const inputDelay = entry.processingStart - entry.startTime;
                // Report the input delay when the processing start was provided.
    // Register observer for event.
    observer.observe({entryTypes: ["event"]});
    // Later on, we can also directly query the first input information.
    const firstArray = performance.getEntriesByType('firstInput');
    if (firstArray.length !== 0) {
        const firstInput = firstArray[0];
        // Process the first input event and report back...

The following are sample use cases that could be achieved by using this API:

2. Event Timing

Event Timing adds the following interfaces:

2.1. PerformanceEventTiming interface

interface PerformanceEventTiming : PerformanceEntry {
    readonly attribute DOMHighResTimeStamp processingStart;
    readonly attribute DOMHighResTimeStamp processingEnd;
    readonly attribute boolean cancelable;

A user agent implementing the Event Timing API must perform the following steps:

  1. Run the register a performance entry type algorithm with "firstInput" as input.

  2. Run the register a performance entry type algorithm with "event" as input.

This remainder of this section is non-normative. The values of the attributes of PerformanceEventTiming are set in the processing model in §3 Processing model. This section provides an informative summary of how they will be set.

Each PerformanceEventTiming object reports timing information about an associated Event.

PerformanceEventTiming extends the following attributes of the PerformanceEntry interface:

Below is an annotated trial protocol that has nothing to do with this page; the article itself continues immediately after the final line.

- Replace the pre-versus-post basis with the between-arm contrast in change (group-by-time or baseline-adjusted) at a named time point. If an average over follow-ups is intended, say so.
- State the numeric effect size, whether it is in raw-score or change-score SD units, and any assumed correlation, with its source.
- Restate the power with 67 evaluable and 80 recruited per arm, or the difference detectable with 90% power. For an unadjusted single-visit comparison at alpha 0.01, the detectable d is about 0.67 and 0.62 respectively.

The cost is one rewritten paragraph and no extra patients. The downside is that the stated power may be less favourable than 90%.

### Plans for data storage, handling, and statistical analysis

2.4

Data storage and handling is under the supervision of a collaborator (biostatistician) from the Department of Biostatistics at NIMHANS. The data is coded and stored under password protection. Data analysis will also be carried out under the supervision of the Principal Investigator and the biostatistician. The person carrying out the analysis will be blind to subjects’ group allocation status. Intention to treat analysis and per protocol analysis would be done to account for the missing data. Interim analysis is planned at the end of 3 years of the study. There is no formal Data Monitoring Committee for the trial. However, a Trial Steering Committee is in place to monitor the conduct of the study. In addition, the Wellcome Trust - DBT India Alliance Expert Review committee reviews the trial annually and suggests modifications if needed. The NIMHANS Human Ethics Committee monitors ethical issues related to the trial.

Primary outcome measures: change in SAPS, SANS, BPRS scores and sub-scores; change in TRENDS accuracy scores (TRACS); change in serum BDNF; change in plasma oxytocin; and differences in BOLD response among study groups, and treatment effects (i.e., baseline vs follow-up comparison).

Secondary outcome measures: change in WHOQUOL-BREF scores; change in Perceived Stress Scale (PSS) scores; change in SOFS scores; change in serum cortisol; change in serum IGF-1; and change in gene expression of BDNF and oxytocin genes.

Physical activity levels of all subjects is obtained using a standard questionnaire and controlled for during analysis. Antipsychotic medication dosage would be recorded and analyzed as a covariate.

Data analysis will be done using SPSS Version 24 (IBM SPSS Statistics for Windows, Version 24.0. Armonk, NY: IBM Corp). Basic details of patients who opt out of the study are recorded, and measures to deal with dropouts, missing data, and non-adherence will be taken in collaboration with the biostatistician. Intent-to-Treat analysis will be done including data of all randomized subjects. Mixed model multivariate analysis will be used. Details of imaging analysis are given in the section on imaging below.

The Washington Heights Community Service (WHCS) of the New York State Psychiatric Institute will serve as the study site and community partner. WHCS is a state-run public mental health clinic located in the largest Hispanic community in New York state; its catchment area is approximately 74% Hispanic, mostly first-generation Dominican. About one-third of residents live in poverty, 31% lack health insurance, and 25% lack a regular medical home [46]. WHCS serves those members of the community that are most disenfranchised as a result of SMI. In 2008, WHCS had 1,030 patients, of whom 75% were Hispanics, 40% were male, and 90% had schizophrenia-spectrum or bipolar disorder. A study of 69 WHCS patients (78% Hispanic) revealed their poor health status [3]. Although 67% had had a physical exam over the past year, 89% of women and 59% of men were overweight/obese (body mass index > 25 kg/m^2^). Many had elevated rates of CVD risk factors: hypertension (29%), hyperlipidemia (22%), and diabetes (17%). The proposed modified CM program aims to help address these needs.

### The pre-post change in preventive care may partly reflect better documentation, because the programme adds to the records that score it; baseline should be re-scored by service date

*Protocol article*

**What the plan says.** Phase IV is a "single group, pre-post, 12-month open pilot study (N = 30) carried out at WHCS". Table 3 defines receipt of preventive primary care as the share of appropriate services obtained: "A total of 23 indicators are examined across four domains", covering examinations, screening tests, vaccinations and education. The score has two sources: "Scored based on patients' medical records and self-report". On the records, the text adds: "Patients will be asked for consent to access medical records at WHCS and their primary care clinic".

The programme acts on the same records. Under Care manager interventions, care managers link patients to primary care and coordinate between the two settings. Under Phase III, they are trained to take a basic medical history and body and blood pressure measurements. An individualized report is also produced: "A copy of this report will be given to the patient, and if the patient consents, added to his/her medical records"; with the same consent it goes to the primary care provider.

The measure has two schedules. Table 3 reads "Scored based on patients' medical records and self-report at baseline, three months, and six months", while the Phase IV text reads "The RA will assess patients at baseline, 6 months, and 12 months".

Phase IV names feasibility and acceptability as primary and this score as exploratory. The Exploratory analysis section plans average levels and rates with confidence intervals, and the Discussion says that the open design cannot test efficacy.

The name attribute’s getter provides the associated event’s type.
The entryType attribute’s getter returns "event" (for long events) or "firstInput" (for the first user interaction).
The startTime attribute’s getter returns the associated event’s timeStamp.
The duration attribute’s getter must return the difference between the time of the first update the rendering occurring after associated event has been dispatched and the startTime, rounded up to the nearest 8 ms.

PerformanceEventTiming has the following additional attributes:

The processingStart attribute’s getter returns the time when event handlers start to execute, or startTime if there are no event handlers.
The processingEnd attribute’s getter returns the time when event handlers have finished executing, or startTime if there are no event handlers.
The cancelable attribute’s getter must return the associated event’s cancelable.

2.2. EventCounts interface

interface EventCounts {
    readonly maplike<DOMString, unsigned long>;

The EventCounts object is a map where the keys are event types and the values are the number of events that have been dispatched that are of that type.

2.3. Extensions to the Performance interface

partial interface Performance {
    [SameObject] readonly attribute EventCounts eventCounts;

The eventCounts attribute’s getter returns a map with entries of the form <type, num-events>. This implies that there have been num-events dispatched such that their type attribute value is equal to type.

3. Processing model

3.1. Modifications to the DOM specification

This section will be removed once the DOM specification has been modified.

Each Document has pendingEventEntries, a list that stores PerformanceEventTiming objects, which will initially be empty. Each Document also has pendingPointerDown, a pointer to a PerformanceEventTiming entry which is initially null. Finally, each Document has hasDispatchedEvent, a boolean which is initially set to false.

We modify the event dispatch algorithm as follows.

Right after step 1, we add the following step:

Right before the returning step of that algorithm, add the following steps:

3.2. Modifications to the HTML specification

This section will be removed once the HTML specification has been modified.

In the update the rendering step of the event loop processing model, add a step right after the step that calls mark paint timing:
  1. For each fully active Document in docs, invoke the algorithm to dispatch pending entries for that Document.

3.3. Initialize event timing

When asked to initialize event timing, with event and processing start as inputs, run the following steps:
  1. Let timingEntry be null.